The Cynical Libertarian May 14, 2007 at 10:52 am

There is more food being produced and consumed today than at any time in history, both gross and per capita. There is no reason to believe that this will not continue. Farming methods are becoming so advanced that we're using much less land to produce much more food than we have in the past.

The distribution of that food could be regarded as less than ideal – vast quantities of European and American produce are left rotting in warehouses and the developed world is getting fatter whilst Zimbabwians starve. However, it is true that people of all continents, Africa included, are eating more. Zimbabwians are eating less, not because there is a lack of food in the world, but because it's not getting to them due to the political policies of their government.

Protectionism and barriers to trade and development, invariably created by governments, are what stops Africans getting the food they demand, not a lack of supply.

Remember that, apart from water, food is the most essential saleable good in the world. People will always buy food and water over anything else. Thus, unless every square inch of land in the world that can be used for farming is being used for farming, there will be no shortage. As it is, vast swathes of land suitable for farming are used for factories and businesses and houses and power stations and so on. If people are starving, they will cease to demand shops and power stations and instead demand food so these things will dissapear. Yet they are still with us, so nobody need starve.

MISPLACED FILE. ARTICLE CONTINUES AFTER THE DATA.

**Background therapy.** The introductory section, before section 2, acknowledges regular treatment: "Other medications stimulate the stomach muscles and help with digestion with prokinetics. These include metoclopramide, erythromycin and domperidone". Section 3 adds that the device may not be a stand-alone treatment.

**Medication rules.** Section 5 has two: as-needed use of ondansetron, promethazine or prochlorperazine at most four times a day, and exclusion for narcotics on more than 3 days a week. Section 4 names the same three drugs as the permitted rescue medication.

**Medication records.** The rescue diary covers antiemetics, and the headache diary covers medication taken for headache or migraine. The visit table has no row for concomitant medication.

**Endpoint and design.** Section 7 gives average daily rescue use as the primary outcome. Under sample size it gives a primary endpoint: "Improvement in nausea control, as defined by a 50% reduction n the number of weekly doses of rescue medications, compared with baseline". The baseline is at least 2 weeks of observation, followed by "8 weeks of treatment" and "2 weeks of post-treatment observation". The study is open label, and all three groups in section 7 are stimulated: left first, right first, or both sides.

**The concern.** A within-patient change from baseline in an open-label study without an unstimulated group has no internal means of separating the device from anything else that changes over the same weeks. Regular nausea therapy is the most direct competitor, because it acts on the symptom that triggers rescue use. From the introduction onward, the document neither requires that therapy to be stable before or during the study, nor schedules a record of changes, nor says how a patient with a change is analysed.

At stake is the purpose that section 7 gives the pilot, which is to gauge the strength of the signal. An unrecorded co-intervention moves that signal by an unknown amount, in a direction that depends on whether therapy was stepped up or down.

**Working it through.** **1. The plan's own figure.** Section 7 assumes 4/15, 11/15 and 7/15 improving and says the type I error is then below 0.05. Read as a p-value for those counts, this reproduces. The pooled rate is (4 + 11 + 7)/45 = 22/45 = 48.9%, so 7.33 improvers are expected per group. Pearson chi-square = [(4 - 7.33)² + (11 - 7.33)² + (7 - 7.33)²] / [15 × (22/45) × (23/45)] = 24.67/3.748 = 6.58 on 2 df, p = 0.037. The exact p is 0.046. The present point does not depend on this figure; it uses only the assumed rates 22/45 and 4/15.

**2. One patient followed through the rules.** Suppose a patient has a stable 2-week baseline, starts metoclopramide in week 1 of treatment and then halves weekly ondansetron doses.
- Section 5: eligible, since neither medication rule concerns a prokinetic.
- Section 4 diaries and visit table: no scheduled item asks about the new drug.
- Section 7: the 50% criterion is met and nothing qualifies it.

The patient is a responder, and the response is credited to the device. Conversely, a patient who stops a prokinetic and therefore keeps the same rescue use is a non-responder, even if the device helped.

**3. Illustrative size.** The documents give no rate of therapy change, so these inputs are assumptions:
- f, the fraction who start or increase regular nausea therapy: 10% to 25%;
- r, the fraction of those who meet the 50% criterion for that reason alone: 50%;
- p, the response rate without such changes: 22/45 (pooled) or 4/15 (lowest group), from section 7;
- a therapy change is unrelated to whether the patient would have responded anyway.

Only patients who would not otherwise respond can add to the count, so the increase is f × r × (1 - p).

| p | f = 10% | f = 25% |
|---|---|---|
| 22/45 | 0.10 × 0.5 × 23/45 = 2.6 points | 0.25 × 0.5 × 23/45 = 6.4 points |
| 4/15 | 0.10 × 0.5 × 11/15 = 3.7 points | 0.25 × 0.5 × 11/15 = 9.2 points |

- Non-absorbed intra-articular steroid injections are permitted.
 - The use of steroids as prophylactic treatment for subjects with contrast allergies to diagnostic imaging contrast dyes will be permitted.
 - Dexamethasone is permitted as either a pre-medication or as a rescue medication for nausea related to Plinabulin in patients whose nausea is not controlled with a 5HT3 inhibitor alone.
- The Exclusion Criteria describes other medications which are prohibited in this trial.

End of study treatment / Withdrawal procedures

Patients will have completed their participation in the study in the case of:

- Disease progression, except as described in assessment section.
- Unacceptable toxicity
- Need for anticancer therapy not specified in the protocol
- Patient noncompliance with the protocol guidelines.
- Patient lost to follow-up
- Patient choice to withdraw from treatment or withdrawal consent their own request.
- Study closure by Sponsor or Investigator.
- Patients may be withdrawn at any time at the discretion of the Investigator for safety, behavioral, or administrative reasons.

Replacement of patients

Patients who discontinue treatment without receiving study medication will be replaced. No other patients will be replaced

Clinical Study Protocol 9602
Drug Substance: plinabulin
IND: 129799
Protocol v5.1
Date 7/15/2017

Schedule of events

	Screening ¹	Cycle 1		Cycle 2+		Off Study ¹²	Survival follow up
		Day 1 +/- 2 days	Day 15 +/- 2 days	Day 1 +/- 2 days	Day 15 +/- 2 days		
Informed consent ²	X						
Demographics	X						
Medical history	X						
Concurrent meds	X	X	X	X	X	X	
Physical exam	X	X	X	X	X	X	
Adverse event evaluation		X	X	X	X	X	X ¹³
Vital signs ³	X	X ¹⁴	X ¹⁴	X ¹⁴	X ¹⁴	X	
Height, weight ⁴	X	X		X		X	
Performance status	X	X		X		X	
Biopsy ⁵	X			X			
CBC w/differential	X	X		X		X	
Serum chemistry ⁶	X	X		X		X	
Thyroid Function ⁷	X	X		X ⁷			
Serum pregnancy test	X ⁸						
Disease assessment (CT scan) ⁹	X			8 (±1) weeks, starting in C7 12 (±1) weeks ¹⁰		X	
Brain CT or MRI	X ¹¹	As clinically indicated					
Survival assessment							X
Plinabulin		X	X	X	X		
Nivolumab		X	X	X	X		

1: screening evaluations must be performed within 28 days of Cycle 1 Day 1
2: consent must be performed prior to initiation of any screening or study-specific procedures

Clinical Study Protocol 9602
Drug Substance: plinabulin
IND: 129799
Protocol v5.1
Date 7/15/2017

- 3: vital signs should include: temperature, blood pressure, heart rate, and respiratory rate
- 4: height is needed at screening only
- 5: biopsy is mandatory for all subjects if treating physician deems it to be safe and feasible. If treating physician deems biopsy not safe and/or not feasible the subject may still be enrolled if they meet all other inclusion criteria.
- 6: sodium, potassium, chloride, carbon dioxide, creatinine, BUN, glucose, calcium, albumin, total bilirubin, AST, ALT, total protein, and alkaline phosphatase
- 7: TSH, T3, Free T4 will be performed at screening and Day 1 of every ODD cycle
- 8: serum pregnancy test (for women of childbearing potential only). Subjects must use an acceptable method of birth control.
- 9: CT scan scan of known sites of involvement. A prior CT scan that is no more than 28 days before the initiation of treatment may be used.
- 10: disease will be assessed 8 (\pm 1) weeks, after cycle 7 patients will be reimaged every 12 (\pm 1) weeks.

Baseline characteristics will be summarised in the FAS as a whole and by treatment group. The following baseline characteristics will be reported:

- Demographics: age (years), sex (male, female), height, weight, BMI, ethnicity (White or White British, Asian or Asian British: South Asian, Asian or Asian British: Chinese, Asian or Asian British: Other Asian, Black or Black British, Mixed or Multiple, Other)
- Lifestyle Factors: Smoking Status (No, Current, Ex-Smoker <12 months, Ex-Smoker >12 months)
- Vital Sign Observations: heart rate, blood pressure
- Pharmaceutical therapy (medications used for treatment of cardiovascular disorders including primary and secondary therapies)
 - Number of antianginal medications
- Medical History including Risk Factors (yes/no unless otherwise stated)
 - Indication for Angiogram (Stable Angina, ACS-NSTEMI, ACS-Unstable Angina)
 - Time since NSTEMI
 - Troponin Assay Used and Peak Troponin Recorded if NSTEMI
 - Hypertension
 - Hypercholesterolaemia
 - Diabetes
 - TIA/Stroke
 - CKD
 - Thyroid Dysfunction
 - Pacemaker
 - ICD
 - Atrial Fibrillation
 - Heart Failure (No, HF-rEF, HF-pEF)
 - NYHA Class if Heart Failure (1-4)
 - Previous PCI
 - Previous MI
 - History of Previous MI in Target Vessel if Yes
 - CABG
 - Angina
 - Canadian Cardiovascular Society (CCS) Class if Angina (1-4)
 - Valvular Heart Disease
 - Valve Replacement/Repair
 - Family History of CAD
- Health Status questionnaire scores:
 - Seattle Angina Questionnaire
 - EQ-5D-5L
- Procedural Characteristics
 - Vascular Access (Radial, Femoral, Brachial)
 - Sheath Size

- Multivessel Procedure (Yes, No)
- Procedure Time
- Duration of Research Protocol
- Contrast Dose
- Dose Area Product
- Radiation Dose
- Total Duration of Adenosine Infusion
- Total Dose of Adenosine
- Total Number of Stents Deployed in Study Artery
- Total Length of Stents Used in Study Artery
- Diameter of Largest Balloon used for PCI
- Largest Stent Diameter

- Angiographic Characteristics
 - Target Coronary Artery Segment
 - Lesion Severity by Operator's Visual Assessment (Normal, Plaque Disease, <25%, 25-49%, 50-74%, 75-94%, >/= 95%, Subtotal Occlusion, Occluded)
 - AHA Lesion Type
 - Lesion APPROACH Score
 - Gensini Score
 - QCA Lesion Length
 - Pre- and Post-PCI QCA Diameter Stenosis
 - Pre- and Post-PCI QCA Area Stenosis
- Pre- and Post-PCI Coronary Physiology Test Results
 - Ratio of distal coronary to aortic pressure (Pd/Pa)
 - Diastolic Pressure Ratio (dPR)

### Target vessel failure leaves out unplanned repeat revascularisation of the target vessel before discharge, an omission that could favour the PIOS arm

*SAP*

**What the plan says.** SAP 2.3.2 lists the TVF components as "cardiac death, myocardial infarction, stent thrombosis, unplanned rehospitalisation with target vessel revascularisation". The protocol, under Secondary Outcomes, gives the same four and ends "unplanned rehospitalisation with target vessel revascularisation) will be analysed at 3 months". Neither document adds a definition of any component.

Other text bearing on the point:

muirgeo May 14, 2007 at 11:44 am

Sure this is all good news for the most part the quality of life in all developed nations is improving. But every single one of the best 20 or 30 operate on a mixed economy. So how do these results toot the horn of free market liberal economies since no such thing exists in the real world?

Python May 14, 2007 at 2:22 pm

Muirgeo,

Again, I am confused by your confusion. Nothing in this post says that "free market liberal economics" are the only path to human success. What is being said is that when humans can make intelligent choices regarding how they live there is bound to be improvements. Versus the old way of thinking which can be summarized loosely as "When there is a problem we hope the rulers will do something about it."